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Cryptocurrency Hacks Traced Back to North Korean Hackers

December 20, 2017         By: Steven Anderson

While the cryptocurrency explosion is a continuing issue already in progress—and may or may not be a massive bubble about to burst all over investors—one thing has become clear. Word from the National Intelligence Service (NIS) in South Korea makes it clear that recent cryptocurrency hacks that took $6.99 million US in tokens of various types this year could be traced back to North Korea.

The word from the NIS, as relayed to Reuters, says that not only did North Korean hackers manage to land the electronic dosh in question, but they were also responsible for the Bithumb leak that saw 36,000 accounts get their personal information sacked.

Word further noted that the methods involved in the attacks were similar to the attacks staged on both Sony Pictures and the Bank of Bangladesh, focused around a kind of malware. A similar sort of malware was also seen in emails involved in an attack stopped by the Korea Internet & Security Agency (KISA).

The reasoning behind this—based on word from Fireeye’s Luke McNamara, who serves as senior cyber threat intelligence analyst therein—is likely due to the massive array of sanctions blocking North Korea from carrying out a lot of business on the international stage. Cryptocurrency exchange hacks are pulling in some hefty sums, and without demanding much in the way of investment.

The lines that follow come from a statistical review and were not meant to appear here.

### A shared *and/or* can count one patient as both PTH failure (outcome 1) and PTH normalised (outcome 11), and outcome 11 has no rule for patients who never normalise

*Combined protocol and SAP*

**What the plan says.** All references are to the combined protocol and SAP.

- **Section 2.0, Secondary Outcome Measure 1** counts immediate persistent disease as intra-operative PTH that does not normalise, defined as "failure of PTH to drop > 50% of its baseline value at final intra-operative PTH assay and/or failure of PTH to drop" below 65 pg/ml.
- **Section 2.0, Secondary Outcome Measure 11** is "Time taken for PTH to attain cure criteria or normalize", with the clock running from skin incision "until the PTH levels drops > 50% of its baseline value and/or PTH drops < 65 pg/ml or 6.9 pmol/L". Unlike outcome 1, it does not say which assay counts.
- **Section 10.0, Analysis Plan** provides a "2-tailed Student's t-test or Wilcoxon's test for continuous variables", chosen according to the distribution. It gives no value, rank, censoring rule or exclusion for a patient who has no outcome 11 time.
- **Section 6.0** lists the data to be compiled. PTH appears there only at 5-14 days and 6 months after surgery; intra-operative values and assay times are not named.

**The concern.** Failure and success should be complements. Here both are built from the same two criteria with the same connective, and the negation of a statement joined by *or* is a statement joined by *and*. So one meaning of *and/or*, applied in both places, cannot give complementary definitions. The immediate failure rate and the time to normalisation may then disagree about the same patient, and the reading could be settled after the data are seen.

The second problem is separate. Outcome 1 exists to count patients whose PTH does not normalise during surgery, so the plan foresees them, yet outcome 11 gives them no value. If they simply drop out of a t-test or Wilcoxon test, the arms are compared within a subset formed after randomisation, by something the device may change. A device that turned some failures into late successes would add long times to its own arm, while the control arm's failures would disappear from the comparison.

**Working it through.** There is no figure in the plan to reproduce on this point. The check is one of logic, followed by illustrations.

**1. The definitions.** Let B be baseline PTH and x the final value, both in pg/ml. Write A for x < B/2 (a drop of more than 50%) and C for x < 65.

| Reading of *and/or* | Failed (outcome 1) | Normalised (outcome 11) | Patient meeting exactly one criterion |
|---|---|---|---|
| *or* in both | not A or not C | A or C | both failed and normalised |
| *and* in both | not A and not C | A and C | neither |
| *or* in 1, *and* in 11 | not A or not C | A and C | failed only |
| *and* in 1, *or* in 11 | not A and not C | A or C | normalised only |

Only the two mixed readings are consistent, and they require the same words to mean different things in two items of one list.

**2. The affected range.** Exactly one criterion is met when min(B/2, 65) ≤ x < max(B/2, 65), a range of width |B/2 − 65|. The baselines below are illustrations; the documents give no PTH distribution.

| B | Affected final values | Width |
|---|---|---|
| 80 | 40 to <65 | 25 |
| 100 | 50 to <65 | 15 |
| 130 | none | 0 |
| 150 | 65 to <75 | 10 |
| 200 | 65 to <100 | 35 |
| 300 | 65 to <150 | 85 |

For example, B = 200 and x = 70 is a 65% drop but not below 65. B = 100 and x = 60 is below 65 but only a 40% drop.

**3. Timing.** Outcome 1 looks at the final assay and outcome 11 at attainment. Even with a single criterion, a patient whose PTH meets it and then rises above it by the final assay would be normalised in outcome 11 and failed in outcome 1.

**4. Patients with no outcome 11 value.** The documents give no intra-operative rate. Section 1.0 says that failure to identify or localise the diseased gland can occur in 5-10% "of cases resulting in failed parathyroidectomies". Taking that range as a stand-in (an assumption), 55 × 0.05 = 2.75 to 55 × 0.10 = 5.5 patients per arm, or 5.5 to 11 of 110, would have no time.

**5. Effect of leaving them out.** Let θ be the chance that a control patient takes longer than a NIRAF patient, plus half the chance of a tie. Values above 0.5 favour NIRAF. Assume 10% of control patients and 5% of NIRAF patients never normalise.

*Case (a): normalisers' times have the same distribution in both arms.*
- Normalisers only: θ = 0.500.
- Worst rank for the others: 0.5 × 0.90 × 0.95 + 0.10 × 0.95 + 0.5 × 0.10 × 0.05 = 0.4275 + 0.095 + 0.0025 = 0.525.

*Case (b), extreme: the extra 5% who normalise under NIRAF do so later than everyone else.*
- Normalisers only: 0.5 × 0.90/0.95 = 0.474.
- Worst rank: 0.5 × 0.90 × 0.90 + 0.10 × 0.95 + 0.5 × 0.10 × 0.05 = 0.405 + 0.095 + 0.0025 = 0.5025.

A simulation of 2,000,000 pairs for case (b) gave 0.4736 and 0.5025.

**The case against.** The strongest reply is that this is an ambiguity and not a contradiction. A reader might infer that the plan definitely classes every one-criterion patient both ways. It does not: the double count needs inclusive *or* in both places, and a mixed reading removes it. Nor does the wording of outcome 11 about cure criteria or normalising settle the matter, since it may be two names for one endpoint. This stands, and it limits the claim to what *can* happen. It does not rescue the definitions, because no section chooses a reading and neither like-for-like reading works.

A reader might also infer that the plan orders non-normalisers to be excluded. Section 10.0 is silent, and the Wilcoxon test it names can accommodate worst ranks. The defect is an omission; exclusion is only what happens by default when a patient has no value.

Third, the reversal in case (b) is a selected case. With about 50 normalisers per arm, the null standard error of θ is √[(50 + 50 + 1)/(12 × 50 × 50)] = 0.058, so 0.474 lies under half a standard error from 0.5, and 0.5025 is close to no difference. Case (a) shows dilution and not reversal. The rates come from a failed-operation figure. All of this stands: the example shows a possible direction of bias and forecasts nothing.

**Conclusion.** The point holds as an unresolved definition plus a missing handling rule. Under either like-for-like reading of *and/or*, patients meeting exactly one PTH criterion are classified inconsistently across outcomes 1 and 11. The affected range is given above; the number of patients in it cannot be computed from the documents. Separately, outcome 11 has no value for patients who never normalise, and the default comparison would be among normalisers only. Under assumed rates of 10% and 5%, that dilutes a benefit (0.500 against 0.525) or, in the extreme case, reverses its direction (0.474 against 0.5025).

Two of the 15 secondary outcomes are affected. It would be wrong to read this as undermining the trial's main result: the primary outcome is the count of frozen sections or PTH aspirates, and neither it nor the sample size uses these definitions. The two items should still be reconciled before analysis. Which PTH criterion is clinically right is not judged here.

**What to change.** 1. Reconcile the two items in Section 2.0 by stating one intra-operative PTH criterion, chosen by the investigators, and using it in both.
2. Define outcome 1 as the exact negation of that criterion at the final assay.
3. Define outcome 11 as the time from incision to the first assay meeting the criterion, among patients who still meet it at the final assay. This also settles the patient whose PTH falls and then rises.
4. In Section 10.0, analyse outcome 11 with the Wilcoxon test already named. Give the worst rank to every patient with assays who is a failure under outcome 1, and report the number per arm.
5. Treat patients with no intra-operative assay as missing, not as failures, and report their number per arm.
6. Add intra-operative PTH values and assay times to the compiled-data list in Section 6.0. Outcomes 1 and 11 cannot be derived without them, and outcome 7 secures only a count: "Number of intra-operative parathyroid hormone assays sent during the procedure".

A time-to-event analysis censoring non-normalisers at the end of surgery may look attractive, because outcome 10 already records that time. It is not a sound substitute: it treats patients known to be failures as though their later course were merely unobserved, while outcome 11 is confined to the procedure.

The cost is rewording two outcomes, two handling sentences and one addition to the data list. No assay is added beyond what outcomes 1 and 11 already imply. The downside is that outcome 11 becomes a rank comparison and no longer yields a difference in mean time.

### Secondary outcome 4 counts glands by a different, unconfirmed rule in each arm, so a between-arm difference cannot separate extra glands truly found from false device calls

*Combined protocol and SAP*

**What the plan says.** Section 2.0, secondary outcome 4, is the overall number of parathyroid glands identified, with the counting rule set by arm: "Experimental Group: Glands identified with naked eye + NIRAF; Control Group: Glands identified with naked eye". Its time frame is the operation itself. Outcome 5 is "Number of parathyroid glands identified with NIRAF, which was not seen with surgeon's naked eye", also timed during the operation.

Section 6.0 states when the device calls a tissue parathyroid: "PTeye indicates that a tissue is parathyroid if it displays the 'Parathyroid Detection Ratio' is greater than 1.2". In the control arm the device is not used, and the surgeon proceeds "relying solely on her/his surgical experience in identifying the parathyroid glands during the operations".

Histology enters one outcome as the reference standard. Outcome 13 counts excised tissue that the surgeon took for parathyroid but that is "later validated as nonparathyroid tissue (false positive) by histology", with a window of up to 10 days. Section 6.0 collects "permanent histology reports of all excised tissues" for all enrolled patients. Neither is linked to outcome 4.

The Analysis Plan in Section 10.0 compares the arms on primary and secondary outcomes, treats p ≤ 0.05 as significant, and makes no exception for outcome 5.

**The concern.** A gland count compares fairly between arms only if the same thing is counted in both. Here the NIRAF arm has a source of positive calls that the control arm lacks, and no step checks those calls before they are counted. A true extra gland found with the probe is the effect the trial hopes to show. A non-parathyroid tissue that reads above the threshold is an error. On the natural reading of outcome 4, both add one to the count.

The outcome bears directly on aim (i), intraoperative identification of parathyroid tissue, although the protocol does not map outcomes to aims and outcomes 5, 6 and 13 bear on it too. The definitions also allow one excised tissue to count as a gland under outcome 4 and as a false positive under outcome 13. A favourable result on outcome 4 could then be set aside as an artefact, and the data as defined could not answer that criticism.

Given that three attacks took place directly on South Korean exchanges just this year alone—though there’s no proof these were North Korean in origin—it’s clear that exchanges are representing fat prizes for ambitious hackers.

With cryptocurrency exploding in value—bitcoin alone has been a major success story this year—and an unclear stopping point ahead, such hacking operations may continue on in earnest. After all, we may well be looking at a technology that not only addresses the mobile payments issue, but also offers some hope in the midst of automation. When we face a future where robots have most of the jobs, perhaps our cryptocurrency mining efforts will sustain us.

Whether it’s the future, merely part of it, or a novelty on par with Dutch tulips, it’s clear that cryptocurrency will be around in the short term if nothing else, and make not only for a potential new mobile payments solution, but also a serious new target for hackers.